Glaucoma is a disease caused by increased intraocular pressure (IOP) resulting either from an overproduction of fluid or from a malfunction of the eye's drainage structures. Left untreated, an elevated IOP causes irreversible damage to the optic nerve and retinal fibers, which leads to progressive and permanent vision loss. Early detection and treatment can slow or halt the progression of the disease.
Essentially, glaucoma occurs when the delicate balance between the production and drainage of aqueous is thrown off-balance. Common types of glaucoma are open-angle and acute angle closure.
Open-angle glaucoma results from aqueous fluid building up within the anterior chamber, causing IOP to become elevated. Left untreated, this may result in permanent damage to the optic nerve and retina.
Acute angle closure occurs in only about 10% of the glaucoma population. It is the result of an abnormality of the structures in the front of the eye, collectively called the angle. In most of these cases, the angle space between the iris and cornea is more narrow than normal, leaving a smaller channel for the aqueous to pass through. If the flow of aqueous becomes completely blocked, IOP rises sharply, causing a sudden angle closure attack.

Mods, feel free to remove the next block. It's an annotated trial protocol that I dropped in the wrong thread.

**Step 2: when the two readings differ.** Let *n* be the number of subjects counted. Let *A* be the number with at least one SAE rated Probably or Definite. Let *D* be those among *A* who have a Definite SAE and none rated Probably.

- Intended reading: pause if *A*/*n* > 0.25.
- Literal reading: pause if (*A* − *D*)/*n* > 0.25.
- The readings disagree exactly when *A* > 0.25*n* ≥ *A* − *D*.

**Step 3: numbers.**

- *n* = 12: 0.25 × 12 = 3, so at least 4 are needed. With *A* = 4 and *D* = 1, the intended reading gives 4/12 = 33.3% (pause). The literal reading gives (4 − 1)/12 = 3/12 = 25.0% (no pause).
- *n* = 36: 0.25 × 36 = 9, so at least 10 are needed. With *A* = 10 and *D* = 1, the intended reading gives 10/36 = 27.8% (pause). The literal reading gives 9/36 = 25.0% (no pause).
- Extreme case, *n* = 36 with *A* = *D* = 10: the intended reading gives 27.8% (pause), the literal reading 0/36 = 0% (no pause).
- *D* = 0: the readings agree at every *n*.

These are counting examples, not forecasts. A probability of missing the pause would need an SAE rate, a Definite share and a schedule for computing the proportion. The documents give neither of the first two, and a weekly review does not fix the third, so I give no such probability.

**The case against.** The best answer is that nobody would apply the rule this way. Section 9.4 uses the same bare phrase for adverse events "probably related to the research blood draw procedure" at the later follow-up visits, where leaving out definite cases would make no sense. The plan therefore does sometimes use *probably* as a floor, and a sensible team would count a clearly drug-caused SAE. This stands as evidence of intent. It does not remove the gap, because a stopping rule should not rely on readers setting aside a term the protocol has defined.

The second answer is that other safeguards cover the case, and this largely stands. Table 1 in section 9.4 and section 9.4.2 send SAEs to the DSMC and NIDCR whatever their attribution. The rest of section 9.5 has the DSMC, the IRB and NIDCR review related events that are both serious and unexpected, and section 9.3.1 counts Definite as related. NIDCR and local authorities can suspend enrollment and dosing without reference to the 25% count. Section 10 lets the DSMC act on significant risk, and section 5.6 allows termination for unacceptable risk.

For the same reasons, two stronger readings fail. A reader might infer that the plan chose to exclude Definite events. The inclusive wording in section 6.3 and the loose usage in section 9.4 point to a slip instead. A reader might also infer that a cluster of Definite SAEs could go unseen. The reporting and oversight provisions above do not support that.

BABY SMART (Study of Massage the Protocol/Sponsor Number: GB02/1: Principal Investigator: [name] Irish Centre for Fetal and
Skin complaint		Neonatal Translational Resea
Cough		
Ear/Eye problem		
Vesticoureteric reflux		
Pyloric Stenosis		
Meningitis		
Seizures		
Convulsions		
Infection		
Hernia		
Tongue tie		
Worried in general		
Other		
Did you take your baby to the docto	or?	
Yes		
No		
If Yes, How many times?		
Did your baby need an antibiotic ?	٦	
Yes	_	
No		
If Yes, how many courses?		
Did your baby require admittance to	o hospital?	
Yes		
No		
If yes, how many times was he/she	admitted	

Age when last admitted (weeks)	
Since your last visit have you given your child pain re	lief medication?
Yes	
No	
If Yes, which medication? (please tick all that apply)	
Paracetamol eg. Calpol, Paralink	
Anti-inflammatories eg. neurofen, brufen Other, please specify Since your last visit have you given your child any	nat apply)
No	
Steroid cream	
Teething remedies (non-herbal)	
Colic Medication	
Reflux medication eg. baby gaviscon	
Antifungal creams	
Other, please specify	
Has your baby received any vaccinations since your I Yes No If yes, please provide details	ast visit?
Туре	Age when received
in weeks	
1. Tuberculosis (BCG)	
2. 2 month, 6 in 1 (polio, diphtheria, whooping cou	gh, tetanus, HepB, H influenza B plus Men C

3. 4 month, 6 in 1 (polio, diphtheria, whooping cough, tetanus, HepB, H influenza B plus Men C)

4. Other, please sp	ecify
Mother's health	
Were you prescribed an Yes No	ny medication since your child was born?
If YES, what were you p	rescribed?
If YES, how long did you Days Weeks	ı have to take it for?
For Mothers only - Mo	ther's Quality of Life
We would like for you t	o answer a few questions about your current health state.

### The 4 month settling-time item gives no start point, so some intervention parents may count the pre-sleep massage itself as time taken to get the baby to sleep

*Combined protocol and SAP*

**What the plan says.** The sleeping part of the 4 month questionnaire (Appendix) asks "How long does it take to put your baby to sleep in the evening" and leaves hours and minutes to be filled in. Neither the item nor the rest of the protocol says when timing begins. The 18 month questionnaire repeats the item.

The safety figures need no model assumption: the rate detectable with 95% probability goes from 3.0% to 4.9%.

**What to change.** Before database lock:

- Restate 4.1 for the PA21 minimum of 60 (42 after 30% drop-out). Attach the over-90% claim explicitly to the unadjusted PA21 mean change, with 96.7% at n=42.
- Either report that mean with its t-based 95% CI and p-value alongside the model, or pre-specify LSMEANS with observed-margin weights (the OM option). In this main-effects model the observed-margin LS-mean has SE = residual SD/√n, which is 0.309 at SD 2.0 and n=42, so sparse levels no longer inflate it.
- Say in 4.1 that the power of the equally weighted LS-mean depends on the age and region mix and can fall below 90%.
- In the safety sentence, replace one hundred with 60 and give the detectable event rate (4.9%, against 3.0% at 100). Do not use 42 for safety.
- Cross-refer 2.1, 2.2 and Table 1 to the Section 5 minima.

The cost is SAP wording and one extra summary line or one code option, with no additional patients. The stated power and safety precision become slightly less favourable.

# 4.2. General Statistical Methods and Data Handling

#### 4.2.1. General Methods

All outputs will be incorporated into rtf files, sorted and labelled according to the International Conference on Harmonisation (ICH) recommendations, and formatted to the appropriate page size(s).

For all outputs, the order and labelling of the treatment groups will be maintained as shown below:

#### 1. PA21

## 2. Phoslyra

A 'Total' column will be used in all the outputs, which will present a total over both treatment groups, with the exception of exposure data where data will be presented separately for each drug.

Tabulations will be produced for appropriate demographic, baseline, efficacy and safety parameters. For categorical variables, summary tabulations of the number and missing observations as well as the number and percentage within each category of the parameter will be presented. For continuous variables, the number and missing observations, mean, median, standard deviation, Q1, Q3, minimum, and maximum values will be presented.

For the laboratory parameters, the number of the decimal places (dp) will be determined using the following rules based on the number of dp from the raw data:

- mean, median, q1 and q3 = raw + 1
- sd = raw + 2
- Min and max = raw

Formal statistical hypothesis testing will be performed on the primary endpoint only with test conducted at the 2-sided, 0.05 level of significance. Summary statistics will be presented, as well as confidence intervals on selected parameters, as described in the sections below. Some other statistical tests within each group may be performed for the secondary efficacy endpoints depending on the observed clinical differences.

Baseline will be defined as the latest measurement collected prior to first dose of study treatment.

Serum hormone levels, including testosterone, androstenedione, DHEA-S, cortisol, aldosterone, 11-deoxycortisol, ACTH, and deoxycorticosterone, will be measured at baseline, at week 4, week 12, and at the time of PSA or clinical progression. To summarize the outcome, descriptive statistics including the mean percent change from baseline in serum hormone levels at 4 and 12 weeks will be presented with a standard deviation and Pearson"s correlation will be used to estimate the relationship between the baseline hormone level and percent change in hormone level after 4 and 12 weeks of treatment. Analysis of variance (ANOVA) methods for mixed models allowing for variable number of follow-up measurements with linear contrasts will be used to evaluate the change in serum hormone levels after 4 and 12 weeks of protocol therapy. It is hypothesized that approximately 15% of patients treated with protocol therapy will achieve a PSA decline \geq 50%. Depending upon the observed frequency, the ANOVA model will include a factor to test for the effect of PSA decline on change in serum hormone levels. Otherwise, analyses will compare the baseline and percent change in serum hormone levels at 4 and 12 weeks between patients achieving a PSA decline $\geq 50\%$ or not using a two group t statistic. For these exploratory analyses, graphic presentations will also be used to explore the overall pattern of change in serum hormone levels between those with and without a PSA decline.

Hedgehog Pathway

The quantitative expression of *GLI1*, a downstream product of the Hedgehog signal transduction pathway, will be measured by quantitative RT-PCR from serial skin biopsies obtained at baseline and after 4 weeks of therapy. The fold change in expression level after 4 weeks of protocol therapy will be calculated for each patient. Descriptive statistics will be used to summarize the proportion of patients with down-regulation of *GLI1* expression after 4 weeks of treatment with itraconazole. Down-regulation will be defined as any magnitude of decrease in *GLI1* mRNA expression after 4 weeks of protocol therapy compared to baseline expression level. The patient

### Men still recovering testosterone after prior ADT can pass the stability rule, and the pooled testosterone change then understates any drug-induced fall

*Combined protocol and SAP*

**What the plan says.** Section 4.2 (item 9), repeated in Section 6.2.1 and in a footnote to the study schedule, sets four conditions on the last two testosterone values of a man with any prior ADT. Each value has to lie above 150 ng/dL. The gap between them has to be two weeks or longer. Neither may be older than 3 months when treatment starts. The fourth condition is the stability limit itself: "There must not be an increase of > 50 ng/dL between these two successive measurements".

Two less common forms of glaucoma are secondary glaucoma, which results from another disease or problem in the eye and congenital glaucoma, a rare type that is seen in infants and requires surgery.
The danger of glaucoma lies in its lack of symptoms. Generally, it takes a routine eye exam to detect the disease. However, acute angle closure may cause a sudden decrease in vision, extreme eye pain, headache, nausea or vomiting, or acute glare and light sensitivity.
Most patients with glaucoma require only medication to control the eye pressure. Sometimes more than one medication will be prescribed. Surgery is indicated when medical treatment fails to lower the pressure satisfactorily. The purpose of surgery is to allow fluid to drain from the eye more efficiently so IOP is not elevated.